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Pro-Brooks super PAC goes negative

Brooks, a career politician running as an anti-swamp candidate, is pairing with one of the most prominent Washington super PACs.

Republican Senate candidate Katie Britt, left, and Congressman Mo Brooks, right.

A Washington D.C. super PAC recently released an attack ad against Republican U.S. Senate candidate Katie Britt. 

Club for Growth, which is supporting Congressman Mo Brooks, has said that it will spend whatever is needed to ensure a Brooks win in Alabama. 

In the press release promoting its attack ad, the group referred to state citizens as “Alabamans” instead of “Alabamians,” a mistake that should have been caught by a quick Google search.

Without irony, Brooks, a career politician running as an anti-swamp candidate, is pairing with one of the most prominent Washington super PACs. As one observer noted: “The swamp is coming to our state to support one of its own creatures.”

During the 2020 campaign cycle, the Club for Growth super PAC spent $5,223,463 in Alabama with over $4 million on purely negative ads.

Some of those millions in attack ads were aimed at then-candidate Jerry Carl, who claimed the Club’s support came with strings attached.

“Months ago, Club for Growth interviewed all the candidates in this congressional election, and they asked all of us if they could count on us to vote against Austal’s Littoral Combat Ship contract,” Carl told Yellowhammer News. “That’s right – we were asked to promise them we would vote against the 4000 jobs at Austal shipyard! I told them I’m not their guy, and I walked out of the interview. I’m not sure what my opponent told them, but there’s no way I could vote against 4000 jobs and the families they support here in the 1st District. No election win is that important to me.”

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The group backed former state Sen. Bill Hightower over Carl, but its millions couldn’t overcome Carl’s principled stand for the 1st Congressional District.

Without shame, the Club for Growth, one of the original Never Trumpers in 2016, is now supporting Brooks, who previously questioned Trump’s honesty and character during the same election cycle.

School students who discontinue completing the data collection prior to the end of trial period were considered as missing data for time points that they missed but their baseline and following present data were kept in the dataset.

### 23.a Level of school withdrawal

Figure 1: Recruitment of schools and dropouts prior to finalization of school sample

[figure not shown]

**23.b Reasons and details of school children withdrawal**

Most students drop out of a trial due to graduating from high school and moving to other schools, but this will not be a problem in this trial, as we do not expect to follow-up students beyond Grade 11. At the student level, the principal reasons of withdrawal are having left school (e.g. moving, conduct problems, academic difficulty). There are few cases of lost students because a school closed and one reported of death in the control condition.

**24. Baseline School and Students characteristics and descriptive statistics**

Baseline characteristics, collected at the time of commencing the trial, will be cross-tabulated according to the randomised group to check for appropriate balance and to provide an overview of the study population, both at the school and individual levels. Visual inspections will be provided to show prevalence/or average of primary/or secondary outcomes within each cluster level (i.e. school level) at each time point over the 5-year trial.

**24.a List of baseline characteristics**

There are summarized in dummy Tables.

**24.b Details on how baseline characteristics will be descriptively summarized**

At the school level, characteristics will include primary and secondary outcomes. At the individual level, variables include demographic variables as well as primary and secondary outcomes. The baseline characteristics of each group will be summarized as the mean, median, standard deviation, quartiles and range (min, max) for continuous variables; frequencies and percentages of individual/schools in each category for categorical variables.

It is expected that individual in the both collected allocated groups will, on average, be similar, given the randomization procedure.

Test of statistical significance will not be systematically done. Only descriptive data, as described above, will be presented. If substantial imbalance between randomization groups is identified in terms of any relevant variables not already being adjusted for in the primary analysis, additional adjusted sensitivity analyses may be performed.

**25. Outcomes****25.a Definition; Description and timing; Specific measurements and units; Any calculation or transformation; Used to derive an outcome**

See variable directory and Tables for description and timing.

“Donald Trump is a notorious flip-flopper,” Brooks said. “I will not publicly support, or endorse with my reputation, someone who I know to have such huge character flaws and who is dishonest.” 

Politico reported: “From the moment Trump announced his candidacy in the summer of 2015 until he clinched the Republican nomination a year later, the Club for Growth waged a nonstop, $7 million campaign against him. Only one outside political organization spent more to advertise against Trump in the primaries—a Super PAC formed explicitly to defeat him.”

The anti-Trump spending drew ire from Trump during the cycle, when he alleged that Club for Growth attempted to solicit a $1 million donation from him.

“The president of the pathetic Club For Growth came to my office in N.Y.C. and asked for a ridiculous $1,000,000 contribution. I said no way!” Trump tweeted. “When I intelligently turned down The Club For Growth crazy request for $1,000,000, they got nasty. What a waste of money that would have been.”

Club for Growth responded to that claim in a tweet of its own: “Actually @realDonaldTrump asked for that mtg & then asked for races he could support. Thought he could buy us off. Worst Kind of Politician.”

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Club for Growth President David McIntosh has previously called Trump not a conservative, saying Club has fundamental differences with Trump on trade and taxes. The group was notably critical of Trump standing up to China on trade issues. (Read more about Club’s squabble with Trump here.)

Coincidentally, Club’s past position — and seeming flip-flop — on Trump is analogous to Brooks’ own record.

In 2016, al.com reported: “Brooks declined to say who he would vote for if it came down to a Trump-Clinton general election. But he said Trump will not earn his public endorsement.” (Read a past fact check affirming Brooks’ 2016 stance here.)

The 2016 election cycle was not the last time Brooks publicly criticized Trump. In 2017, Brooks backed Jeff Sessions in the Sessions-Trump feud. That was during Brooks’ failed 2017 bid for the U.S. Senate, when Brooks offered to drop out of the race so Sessions could return to the Senate.

Club for Growth in the 2020 cycle successfully recruited Sessions to run for his old Senate seat.

It is now obvious that the Washington super PAC is repeating its past efforts in Alabama.

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Written By

Bill Britt is editor-in-chief at the Alabama Political Reporter and host of The Voice of Alabama Politics. You can email him at [email protected] or follow him on Twitter.

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